I know what it’s like to feel addicted to sugar. The constant thoughts about where your next sweet fix is coming from. The energy highs and lows. Daily mood swings. Incessant cravings. And withdrawal symptoms, like headaches, if you try to stop.
I spent about 20 years of my life feeling like this and most of my clients tell me this is how they feel.
Many studies have now proven, sugar is in fact an addictive substance, similar to illegal drugs.
One study done on rats, who were offered a choice between sugar water and cocaine, saw 94 per cent of the rats choose sugar. Even the cocaine addicted rats, switched to sugar once it was an option.
Sugar essentially takes over the chemistry in your brain producing changes that are similar to what takes place in the brains of those using drugs or alcohol.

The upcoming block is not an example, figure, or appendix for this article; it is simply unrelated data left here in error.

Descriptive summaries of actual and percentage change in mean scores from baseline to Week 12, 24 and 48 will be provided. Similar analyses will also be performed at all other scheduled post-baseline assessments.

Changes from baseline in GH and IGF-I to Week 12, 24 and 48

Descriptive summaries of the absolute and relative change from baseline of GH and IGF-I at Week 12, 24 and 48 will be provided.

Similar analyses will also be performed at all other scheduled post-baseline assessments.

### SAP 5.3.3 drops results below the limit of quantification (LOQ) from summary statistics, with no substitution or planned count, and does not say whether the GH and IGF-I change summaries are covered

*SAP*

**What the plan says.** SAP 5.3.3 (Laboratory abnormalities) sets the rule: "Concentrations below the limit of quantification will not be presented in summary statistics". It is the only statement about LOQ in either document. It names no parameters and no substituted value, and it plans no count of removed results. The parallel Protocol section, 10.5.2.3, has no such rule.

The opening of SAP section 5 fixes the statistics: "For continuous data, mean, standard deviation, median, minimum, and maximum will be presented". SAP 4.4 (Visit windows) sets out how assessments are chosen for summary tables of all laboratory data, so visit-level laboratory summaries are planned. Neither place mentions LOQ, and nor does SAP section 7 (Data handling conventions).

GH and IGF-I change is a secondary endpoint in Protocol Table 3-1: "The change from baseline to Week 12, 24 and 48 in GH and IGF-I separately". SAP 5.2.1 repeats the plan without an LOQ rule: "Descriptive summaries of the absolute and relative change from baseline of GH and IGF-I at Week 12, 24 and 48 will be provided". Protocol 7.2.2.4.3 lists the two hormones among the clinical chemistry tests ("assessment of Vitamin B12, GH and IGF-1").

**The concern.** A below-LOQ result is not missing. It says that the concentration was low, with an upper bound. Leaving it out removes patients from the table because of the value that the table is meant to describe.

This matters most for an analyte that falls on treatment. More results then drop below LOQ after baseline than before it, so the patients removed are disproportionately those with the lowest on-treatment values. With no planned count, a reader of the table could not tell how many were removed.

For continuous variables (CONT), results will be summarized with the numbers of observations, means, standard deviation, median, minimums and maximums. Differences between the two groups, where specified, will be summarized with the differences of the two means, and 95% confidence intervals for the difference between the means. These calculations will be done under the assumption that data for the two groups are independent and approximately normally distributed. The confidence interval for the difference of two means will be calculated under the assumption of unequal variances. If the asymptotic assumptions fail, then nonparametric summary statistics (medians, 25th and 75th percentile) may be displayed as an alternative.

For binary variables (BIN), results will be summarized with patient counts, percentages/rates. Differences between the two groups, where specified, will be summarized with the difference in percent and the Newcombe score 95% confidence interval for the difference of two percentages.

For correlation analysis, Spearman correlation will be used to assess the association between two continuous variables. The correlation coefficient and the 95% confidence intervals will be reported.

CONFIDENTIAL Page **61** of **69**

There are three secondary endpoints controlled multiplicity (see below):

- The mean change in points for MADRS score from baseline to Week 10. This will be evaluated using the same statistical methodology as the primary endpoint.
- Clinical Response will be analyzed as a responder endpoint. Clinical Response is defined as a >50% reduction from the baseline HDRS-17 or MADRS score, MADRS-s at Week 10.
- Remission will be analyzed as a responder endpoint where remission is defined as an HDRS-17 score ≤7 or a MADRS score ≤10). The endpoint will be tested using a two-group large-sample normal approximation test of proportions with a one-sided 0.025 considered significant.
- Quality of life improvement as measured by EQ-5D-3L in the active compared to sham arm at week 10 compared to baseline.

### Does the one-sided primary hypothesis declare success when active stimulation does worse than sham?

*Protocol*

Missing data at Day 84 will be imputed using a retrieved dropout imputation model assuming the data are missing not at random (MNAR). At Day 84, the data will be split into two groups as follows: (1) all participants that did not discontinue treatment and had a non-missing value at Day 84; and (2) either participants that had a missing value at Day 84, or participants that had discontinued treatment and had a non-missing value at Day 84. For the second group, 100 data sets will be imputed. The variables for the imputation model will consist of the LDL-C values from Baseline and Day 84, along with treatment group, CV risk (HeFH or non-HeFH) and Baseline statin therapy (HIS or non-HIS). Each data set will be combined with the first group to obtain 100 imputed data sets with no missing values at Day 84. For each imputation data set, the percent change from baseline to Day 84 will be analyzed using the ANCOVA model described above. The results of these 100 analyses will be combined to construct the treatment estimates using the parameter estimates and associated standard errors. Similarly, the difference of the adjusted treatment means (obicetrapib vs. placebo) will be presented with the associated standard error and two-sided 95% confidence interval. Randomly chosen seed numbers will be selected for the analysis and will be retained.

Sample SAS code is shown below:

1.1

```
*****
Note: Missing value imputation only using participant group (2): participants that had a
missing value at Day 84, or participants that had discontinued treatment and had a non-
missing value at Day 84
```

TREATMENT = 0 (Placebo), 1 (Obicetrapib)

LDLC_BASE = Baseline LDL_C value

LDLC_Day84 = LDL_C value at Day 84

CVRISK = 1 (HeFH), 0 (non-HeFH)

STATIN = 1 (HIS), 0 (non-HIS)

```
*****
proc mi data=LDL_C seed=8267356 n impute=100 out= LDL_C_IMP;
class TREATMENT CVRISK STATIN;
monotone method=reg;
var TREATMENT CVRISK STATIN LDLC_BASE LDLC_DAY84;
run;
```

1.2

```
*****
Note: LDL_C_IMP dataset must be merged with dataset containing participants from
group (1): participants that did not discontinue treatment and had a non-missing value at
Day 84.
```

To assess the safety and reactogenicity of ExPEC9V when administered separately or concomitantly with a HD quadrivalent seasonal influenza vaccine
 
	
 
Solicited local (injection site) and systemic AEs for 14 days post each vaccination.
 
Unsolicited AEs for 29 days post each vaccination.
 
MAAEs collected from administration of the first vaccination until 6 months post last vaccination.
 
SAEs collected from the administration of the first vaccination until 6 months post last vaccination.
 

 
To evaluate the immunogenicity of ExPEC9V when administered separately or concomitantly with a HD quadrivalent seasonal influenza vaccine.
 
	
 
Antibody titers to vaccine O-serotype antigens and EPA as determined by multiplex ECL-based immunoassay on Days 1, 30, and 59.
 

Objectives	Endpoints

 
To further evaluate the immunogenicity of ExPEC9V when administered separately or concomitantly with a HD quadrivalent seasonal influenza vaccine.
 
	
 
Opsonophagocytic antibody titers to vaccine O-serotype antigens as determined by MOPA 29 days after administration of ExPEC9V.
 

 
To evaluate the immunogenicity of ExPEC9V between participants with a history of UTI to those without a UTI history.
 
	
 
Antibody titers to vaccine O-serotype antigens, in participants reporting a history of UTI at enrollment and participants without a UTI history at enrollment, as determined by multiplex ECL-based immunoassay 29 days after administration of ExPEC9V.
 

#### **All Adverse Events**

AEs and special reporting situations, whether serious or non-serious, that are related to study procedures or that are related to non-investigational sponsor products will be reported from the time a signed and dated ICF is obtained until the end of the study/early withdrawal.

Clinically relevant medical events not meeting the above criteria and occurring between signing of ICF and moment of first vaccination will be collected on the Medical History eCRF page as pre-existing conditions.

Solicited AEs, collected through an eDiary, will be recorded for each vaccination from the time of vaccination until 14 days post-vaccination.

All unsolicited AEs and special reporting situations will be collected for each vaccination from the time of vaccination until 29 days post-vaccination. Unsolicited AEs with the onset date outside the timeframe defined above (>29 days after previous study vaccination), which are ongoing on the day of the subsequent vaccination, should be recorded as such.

Basically what happens, is sugar stimulates the pleasure centre in your brain. When you eat sugar, it triggers the release of dopamine and you experience those good feelings and pleasurable sensations.
But the more and more sugar you eat, the more desensitized the brain gets to it, and you can develop a tolerance. In order to keep getting those same pleasurable feelings, you need to eat more and more. This is how the cycle of cravings and withdrawals happen and you become addicted.
The good news is, you can break this addictive cycle. Click here to find out how.